This is often the high point of the year for most kids as school winds down and they can look forward to fun and sun – but what does that look like with restrictions still in place, activities canceled and no sense of regularity?

Kids often associate summer with freedom from school, but summer can also be difficult on certain mental illnesses too. Children struggling with mental illnesses should be encouraged to continue to follow a routine, although it may look different without distance learning built in. Indoor and outdoor activities are excellent ways to keep their minds engaged and focused throughout the day.

In addition to establishing and maintaining a healthy and functional routine in the house, it is also important for parents and children to have clear communication established, should struggles begin to arise. The separation from peers may continue to be a challenge for kids as they go into a time when they should be allowed to have fun with friends.

Here are some helpful times to maintain positive mental health during a very strange upcoming summer.

  • Have a variety of activities to take part in. Boredom can set in quickly if children feel as if they only have a few options to choose from each day. These activities do not have to all be physical or outdoors either. Reading, variety of puzzles, arts and crafts and trivia are all available as both indoor and outdoor activities.
  • Work to incorporate and maintain balance into the day. Too much sleep, TV, etc. can also quickly lead to boredom as well. Ensure balance when creating a routine that incorporates free time, family time, chores, activities, work/school, etc. throughout each day.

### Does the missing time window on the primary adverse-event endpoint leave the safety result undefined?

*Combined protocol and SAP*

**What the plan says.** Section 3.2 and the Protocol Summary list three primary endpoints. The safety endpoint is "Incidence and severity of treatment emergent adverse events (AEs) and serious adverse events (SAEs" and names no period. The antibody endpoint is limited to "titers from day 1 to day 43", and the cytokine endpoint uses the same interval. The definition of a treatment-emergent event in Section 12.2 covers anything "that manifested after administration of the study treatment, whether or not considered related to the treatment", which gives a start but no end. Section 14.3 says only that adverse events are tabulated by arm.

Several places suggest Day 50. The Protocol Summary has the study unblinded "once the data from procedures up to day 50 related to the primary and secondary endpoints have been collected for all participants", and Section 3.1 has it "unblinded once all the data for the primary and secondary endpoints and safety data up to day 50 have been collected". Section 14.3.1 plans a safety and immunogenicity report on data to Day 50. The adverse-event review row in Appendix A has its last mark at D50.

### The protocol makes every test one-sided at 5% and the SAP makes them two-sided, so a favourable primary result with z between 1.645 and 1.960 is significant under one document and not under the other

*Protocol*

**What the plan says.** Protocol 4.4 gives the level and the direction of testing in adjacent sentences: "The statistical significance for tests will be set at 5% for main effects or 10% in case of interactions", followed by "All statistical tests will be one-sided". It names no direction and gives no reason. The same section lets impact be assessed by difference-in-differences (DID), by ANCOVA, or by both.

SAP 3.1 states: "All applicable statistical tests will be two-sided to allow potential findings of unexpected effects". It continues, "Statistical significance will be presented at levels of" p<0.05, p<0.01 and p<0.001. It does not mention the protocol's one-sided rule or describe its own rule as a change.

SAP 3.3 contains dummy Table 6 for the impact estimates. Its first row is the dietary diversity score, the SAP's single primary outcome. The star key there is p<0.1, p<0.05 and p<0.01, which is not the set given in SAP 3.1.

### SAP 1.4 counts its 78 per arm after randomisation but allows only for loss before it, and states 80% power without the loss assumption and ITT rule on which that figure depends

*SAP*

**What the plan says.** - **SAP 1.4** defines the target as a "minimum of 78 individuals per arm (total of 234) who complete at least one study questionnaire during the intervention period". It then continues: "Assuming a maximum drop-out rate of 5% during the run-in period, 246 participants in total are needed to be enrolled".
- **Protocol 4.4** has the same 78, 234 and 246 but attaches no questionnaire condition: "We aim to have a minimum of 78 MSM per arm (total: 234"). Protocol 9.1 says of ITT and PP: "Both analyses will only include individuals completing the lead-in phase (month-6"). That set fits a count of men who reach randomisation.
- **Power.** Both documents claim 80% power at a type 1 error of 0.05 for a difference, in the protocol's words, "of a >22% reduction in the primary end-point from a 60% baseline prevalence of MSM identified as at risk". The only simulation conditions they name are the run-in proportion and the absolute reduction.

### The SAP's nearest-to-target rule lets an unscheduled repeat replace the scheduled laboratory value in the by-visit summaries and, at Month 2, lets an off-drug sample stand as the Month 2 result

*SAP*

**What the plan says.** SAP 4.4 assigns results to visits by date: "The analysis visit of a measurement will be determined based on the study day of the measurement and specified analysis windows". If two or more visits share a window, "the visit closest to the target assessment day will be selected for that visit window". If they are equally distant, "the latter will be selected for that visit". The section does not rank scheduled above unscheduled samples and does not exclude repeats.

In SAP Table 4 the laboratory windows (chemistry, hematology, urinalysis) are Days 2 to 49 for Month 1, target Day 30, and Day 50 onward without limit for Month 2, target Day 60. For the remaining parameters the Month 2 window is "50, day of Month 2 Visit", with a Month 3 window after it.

• Work to maintain a healthy sleep schedule and sleep hygiene every night. Limit and minimize excessive sleeping throughout the day, limit electronic use before bed and establish appropriate bedtimes and wake up times are all good ways to ensure a healthy sleep schedule.
  • Work with kids on appropriate ways to release energy or relax throughout the day. Children with siblings can quickly become agitated with one another, if they haven’t already. Ensuring that the children know and utilize appropriate ways to express their emotions or to calm down will help to limit stress and altercations within the household.
  • If possible, join a group, camp or organization. COVID-19 restrictions may limit in person gatherings, but check to see of online or virtual options that may be offered. This can give children and adults an opportunity to interact with others with shared interests on a regular basis.

As parents, work to connect with them regularly and understand how they are feeling as summer begins, but also as it continues. Feelings of sadness and loneliness may already be present since distance learning began, and may continue to worsen as normal activities get postponed or cancelled. Being stuck inside and away from social interaction can be a quick trigger for anxious or depressed symptoms to arise or increase in severity.

Depending on the age of the child, there may be some shame or embarrassment that comes with such symptoms as well. They may become more withdrawn from familiar family interactions or lose interest in preferred activities. These and other signs may be cause for concern, should they go unaddressed. These are times when open communication should be utilized regularly and a child’s mental status and stability be checked in on.

If you feel that your child/children are struggling and would benefit from talking to someone, tele therapy sessions continue to be offered, with openings available. Please call Lakes Center for Youth and Families at (651) 464-3685 for more information or to schedule an appointment.

Jordan Martin, MS
Youth and Family Therapist
Lakes Center for Youth and Families